• R. Olby Origins of Mendelism

Gregor Mendel

The garden in Brno

Mendel’s most famous words

  • Those who survey the work done in this department will arrive at the conviction that among all the numerous experiments made, not one has been carried out to such an extent and in such a way as to make it possible to determine the number of different forms under which the offspring of the hybrids appear, or to arrange these forms with certainty according to their separate generations, or definitely to ascertain their numerical relations to each other.
  • (note: thank you, Christian Doppler)
  • Wer die Arbeiten auf diesem Gebiete überblickt, wird zu der Ueberzeugung gelangen, dass unter den zahlreichen Versuchen keiner in dem Umfange und in der Weise durchgeführt ist, dass es möglich wäre, die Anzahl der verschiedenen Formen zu bestimmen, unter welchen die Nachkommen der Hybriden auftreten, dass man diese Formen mit Sicherheit in den einzelnen Generationen ordnen und die gegenseitigen numerischen Verhältnisse feststellen könnte.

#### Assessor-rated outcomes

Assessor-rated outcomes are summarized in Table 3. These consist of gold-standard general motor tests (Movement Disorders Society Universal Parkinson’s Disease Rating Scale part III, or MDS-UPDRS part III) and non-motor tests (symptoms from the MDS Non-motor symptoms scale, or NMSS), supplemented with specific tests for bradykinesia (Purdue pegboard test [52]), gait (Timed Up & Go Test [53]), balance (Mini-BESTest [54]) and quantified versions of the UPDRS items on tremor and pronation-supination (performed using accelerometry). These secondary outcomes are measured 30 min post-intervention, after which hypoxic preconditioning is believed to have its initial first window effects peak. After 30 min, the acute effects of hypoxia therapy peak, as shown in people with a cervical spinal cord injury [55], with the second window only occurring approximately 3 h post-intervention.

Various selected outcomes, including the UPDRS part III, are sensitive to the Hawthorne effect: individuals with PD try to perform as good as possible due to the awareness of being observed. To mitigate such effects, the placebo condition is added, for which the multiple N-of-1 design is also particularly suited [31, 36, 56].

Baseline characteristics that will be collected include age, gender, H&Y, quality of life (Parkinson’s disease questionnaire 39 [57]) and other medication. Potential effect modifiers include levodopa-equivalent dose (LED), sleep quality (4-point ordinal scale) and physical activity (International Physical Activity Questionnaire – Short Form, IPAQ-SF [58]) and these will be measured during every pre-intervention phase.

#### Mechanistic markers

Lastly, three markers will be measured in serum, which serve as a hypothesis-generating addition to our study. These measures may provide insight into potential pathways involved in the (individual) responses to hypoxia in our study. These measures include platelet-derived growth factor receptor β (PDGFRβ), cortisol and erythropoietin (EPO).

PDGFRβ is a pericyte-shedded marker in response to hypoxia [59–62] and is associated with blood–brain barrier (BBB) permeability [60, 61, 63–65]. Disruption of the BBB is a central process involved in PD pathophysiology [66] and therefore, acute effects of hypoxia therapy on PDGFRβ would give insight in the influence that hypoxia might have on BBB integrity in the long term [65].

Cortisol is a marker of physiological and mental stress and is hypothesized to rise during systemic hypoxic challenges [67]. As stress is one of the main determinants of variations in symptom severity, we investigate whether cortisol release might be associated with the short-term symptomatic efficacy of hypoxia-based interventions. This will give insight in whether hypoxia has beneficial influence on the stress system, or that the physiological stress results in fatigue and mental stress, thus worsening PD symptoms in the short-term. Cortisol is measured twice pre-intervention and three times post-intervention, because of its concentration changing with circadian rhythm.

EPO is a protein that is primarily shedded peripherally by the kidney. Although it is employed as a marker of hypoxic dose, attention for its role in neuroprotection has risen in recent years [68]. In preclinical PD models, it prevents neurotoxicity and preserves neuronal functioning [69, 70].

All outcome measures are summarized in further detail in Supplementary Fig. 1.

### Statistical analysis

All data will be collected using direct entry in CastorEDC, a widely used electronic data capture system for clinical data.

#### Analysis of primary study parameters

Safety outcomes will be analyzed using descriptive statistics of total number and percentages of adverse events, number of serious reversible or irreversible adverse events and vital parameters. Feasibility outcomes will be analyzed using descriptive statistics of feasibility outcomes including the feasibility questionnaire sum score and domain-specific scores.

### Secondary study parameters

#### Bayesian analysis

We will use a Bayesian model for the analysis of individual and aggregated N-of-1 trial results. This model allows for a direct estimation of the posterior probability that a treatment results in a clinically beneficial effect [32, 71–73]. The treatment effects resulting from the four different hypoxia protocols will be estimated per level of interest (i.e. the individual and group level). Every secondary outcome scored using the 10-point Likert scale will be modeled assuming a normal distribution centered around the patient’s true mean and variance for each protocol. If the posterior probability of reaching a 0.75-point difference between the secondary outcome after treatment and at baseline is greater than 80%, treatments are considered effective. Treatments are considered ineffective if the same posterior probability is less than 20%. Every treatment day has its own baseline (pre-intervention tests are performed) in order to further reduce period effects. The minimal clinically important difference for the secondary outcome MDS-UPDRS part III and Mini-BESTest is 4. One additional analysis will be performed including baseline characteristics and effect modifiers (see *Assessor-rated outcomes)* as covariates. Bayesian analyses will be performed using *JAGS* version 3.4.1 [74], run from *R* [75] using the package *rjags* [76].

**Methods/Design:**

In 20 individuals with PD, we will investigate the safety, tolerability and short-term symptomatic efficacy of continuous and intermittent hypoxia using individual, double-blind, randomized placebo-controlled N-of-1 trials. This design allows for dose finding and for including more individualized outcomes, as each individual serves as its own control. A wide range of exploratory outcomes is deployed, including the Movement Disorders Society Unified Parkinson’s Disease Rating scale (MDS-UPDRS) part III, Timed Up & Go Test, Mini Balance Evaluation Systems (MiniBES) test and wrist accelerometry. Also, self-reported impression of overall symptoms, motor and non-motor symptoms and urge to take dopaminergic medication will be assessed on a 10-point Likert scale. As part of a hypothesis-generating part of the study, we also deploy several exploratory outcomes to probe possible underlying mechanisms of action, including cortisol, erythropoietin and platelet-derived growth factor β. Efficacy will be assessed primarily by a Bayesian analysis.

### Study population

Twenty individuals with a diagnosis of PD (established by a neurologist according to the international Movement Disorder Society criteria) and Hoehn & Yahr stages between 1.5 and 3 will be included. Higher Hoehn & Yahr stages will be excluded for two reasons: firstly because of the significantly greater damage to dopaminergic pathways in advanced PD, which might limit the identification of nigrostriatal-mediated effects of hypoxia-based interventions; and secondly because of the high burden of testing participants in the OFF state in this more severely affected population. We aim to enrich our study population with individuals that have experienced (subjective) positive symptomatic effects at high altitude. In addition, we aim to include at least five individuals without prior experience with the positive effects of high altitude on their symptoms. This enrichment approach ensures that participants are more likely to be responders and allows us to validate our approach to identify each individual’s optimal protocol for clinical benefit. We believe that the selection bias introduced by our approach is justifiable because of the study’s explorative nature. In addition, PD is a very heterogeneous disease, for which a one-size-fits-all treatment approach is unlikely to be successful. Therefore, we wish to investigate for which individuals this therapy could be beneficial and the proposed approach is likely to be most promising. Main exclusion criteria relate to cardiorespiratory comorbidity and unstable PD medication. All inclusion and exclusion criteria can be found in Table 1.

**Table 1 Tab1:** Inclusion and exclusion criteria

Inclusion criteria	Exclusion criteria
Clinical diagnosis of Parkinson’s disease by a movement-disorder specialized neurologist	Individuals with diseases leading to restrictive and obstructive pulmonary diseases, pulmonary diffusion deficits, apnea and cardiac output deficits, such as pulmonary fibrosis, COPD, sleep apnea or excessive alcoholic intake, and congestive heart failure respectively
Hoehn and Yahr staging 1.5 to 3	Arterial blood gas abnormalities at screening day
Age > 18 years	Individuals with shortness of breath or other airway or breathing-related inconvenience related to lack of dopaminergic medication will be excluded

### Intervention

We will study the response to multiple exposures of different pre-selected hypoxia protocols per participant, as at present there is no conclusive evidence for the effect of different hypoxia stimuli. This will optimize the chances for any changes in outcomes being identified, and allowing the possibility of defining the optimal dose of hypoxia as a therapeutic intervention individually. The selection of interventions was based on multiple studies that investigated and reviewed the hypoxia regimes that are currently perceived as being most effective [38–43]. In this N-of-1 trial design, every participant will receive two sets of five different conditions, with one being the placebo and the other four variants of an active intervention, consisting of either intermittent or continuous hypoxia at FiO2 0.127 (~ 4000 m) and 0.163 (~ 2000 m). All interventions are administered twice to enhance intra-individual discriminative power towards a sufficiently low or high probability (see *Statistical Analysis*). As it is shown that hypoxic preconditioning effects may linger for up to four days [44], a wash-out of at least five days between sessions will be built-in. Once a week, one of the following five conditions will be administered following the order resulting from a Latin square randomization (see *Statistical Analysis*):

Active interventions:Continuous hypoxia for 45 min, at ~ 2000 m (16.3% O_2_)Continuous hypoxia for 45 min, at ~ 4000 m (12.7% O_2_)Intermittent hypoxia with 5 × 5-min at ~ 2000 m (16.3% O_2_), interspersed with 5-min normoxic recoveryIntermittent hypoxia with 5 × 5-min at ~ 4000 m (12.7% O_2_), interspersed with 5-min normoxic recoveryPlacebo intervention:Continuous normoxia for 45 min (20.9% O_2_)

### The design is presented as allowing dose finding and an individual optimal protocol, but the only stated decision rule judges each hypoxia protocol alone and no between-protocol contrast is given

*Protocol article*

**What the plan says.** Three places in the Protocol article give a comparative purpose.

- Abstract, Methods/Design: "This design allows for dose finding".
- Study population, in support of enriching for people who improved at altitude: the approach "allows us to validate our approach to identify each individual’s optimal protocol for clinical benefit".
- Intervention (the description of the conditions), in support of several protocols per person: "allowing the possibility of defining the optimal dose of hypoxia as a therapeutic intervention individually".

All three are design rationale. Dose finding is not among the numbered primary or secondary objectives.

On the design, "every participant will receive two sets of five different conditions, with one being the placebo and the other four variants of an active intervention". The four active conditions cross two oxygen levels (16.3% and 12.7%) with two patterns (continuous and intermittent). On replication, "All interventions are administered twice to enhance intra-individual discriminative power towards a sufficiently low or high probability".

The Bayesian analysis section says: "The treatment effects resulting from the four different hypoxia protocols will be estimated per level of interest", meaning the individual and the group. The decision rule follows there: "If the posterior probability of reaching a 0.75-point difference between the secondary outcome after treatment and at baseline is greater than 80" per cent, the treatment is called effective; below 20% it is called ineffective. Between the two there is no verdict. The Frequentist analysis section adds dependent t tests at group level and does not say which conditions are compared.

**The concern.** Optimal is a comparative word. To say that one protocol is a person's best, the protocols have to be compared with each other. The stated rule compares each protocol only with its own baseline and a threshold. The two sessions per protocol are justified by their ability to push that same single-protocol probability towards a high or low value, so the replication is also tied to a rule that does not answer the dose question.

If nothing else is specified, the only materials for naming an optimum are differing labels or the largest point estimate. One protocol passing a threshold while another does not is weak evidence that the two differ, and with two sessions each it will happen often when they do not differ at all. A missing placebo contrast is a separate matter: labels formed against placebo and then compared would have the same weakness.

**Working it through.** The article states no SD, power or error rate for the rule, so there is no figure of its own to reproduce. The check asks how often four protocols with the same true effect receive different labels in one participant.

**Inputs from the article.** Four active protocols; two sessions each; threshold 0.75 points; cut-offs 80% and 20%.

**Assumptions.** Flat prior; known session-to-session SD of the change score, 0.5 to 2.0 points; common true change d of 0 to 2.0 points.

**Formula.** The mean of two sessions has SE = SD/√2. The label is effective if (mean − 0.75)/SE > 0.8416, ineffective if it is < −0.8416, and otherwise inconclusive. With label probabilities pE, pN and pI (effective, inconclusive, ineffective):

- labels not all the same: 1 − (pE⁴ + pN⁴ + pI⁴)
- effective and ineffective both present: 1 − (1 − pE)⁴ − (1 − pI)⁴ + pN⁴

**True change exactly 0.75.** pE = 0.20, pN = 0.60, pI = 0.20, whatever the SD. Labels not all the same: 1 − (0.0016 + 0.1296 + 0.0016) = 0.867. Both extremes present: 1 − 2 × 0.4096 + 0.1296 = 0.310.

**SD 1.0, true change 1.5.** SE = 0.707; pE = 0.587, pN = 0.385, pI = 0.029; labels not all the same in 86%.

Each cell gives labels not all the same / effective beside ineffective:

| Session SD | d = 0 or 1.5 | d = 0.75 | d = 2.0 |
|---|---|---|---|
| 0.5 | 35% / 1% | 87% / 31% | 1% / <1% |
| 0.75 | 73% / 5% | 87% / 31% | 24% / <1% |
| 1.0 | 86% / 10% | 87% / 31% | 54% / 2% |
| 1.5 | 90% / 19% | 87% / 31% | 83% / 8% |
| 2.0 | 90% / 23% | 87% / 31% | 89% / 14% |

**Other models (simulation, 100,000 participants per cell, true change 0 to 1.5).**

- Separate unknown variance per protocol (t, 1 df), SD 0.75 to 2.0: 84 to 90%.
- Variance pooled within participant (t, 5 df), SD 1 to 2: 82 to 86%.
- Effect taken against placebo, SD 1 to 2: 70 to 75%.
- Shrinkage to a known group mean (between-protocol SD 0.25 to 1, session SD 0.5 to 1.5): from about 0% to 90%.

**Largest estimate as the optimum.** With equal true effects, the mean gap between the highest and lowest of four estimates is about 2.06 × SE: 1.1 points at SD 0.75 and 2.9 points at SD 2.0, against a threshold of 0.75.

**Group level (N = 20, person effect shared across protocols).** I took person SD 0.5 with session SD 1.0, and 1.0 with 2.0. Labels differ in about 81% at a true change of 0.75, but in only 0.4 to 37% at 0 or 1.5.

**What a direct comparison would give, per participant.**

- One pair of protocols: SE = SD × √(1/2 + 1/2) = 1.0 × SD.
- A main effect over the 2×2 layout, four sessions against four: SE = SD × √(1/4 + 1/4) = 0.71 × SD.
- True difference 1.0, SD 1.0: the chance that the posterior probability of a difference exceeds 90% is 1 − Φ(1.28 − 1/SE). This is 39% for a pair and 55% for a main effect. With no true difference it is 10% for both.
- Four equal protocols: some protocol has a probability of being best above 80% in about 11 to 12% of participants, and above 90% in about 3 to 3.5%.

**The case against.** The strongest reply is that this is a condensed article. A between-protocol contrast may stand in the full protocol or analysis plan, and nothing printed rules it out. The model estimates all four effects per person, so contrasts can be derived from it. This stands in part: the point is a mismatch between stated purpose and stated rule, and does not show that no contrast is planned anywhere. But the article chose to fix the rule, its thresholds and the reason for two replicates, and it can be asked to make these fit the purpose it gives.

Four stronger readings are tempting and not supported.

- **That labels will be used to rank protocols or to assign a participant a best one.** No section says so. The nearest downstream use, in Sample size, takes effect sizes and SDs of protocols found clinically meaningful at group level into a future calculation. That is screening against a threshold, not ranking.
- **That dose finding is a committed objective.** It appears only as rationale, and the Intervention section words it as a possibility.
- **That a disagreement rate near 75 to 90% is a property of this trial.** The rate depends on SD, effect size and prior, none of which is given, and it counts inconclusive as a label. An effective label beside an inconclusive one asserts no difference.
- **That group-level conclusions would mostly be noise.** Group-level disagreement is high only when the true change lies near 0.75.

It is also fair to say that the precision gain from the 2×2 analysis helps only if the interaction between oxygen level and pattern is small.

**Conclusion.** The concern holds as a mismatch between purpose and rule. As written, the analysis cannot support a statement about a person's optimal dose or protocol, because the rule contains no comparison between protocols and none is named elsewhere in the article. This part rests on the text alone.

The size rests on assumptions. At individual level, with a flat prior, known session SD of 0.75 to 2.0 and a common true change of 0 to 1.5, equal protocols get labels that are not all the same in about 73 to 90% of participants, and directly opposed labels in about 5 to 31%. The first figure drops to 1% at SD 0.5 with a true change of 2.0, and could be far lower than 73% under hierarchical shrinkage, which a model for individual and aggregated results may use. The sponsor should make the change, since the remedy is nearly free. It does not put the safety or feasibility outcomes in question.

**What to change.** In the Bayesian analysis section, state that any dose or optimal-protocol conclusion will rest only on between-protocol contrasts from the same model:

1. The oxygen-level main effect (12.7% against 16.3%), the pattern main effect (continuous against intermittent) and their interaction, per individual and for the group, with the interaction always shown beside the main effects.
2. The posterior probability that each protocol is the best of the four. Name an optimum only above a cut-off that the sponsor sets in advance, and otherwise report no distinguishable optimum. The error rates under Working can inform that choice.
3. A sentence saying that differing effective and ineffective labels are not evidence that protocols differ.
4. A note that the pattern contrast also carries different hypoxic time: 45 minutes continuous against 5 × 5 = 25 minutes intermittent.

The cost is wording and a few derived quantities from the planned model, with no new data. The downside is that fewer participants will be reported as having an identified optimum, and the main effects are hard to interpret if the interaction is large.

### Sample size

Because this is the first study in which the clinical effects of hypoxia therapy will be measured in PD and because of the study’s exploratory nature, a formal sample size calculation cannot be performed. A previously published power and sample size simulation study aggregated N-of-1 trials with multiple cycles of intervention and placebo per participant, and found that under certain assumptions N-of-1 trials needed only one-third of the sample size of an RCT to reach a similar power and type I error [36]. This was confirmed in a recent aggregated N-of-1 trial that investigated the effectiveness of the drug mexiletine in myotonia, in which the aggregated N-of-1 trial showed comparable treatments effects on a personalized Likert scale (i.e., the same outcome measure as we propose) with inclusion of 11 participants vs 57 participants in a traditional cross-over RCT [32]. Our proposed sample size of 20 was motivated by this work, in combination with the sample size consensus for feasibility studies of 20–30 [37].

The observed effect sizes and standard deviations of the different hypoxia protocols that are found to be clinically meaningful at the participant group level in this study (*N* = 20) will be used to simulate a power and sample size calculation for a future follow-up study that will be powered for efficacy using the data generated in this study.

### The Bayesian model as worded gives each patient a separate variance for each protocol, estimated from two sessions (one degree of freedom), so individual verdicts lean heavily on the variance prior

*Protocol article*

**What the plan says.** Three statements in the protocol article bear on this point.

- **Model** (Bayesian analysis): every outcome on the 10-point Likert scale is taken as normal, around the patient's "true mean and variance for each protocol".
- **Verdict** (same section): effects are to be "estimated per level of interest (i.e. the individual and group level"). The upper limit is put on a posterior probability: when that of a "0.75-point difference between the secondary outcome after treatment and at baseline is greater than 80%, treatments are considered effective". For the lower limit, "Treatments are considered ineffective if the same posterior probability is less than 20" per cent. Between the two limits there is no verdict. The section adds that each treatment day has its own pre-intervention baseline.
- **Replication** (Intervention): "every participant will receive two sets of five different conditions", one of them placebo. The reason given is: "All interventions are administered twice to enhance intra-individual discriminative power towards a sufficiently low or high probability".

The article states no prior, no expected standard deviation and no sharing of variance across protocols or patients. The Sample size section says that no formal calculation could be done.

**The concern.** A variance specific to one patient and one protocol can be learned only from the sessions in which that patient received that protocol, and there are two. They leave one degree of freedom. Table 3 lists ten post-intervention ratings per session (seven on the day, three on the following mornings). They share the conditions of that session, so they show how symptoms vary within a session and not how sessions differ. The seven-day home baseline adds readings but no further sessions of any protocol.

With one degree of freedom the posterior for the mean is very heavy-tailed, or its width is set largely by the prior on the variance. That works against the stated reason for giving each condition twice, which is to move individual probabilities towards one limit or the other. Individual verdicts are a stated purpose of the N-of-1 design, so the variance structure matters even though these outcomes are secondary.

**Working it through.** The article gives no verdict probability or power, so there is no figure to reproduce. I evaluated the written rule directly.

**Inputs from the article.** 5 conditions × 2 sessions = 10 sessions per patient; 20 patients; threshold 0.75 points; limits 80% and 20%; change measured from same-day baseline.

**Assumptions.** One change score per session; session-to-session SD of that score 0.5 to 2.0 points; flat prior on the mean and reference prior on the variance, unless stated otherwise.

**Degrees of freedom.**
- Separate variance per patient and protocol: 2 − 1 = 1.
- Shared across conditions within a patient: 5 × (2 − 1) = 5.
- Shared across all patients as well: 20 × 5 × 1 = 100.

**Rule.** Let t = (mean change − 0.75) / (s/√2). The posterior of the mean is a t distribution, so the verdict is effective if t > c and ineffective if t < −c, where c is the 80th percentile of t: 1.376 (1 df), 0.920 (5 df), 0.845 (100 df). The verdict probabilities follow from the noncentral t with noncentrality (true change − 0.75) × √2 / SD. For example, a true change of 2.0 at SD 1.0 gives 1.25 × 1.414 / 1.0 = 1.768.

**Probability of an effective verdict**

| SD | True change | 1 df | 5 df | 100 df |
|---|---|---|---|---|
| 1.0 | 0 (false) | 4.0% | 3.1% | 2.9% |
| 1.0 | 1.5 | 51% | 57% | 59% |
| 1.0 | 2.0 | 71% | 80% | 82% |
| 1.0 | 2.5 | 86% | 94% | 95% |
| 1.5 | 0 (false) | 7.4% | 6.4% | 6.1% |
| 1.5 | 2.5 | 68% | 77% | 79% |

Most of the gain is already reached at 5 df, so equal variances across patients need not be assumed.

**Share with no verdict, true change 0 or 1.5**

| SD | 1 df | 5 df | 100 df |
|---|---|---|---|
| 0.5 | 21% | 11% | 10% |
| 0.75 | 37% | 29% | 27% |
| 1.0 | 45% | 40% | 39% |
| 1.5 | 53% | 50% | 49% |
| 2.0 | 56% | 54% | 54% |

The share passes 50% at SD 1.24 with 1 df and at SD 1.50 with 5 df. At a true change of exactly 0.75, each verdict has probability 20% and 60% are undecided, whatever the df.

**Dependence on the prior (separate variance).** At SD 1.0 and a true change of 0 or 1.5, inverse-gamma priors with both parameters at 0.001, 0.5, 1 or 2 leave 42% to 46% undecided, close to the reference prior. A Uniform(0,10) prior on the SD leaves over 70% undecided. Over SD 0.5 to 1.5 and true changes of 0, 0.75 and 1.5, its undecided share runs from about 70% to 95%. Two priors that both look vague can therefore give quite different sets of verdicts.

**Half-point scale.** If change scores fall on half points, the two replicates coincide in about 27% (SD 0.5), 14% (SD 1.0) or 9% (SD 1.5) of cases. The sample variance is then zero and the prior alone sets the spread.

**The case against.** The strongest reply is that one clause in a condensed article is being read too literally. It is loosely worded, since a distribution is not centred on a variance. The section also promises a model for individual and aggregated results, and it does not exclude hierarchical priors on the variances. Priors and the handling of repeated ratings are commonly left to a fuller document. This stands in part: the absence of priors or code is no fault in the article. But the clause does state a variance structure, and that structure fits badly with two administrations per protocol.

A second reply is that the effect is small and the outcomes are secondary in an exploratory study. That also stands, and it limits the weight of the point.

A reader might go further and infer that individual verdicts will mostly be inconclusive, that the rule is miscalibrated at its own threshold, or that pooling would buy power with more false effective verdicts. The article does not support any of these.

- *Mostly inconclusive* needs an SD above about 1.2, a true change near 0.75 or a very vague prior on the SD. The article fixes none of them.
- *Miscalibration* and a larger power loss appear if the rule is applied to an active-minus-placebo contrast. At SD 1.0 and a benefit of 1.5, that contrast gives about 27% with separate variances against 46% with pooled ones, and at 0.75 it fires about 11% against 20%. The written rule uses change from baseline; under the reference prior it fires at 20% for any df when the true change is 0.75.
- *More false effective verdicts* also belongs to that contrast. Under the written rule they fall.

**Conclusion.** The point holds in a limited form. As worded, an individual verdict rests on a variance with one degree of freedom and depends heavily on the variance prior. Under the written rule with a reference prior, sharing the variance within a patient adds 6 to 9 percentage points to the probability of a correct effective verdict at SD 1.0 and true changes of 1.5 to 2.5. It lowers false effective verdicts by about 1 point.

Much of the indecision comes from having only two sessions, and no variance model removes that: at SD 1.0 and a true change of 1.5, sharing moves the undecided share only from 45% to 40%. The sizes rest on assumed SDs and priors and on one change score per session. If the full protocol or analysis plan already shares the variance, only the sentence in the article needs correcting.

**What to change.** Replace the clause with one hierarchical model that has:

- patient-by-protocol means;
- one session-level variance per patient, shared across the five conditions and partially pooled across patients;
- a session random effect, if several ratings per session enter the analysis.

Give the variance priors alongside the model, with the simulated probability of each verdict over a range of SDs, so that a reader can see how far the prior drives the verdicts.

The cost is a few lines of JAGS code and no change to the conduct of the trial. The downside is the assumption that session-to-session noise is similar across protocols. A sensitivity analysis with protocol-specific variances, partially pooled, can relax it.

• http://www.mendelweb.org/CollText/homepage.html

Newton, Darwin, Mendel, Einstein

  • The simplicity, clarity, elegance, rigor, and power of Mendel’s experimental approach to the problem of heredity. (ii) The influence of his work on subsequent development of science.
  • What is Mendel proposing to do?
  • Let’s generate hybrids, and after having done so, determine, how many different types of children (progeny) appear in the crosses.
  • Let us do this analysis generation-by-generation, in other words, analyze the parents, their children, and their grandchildren SEPARATELY.
  • Let us DETERMINE THE RATIOS: if, in a given generation, there is more than one type of child, let us ask, what proportion of the whole each type is.

Scientific reductionism

  • Put together – intelligently – an experimental setup that “isolates” a particular component of a phenomenon for study. One attempts to “reduce” a problem to its simplest possible form.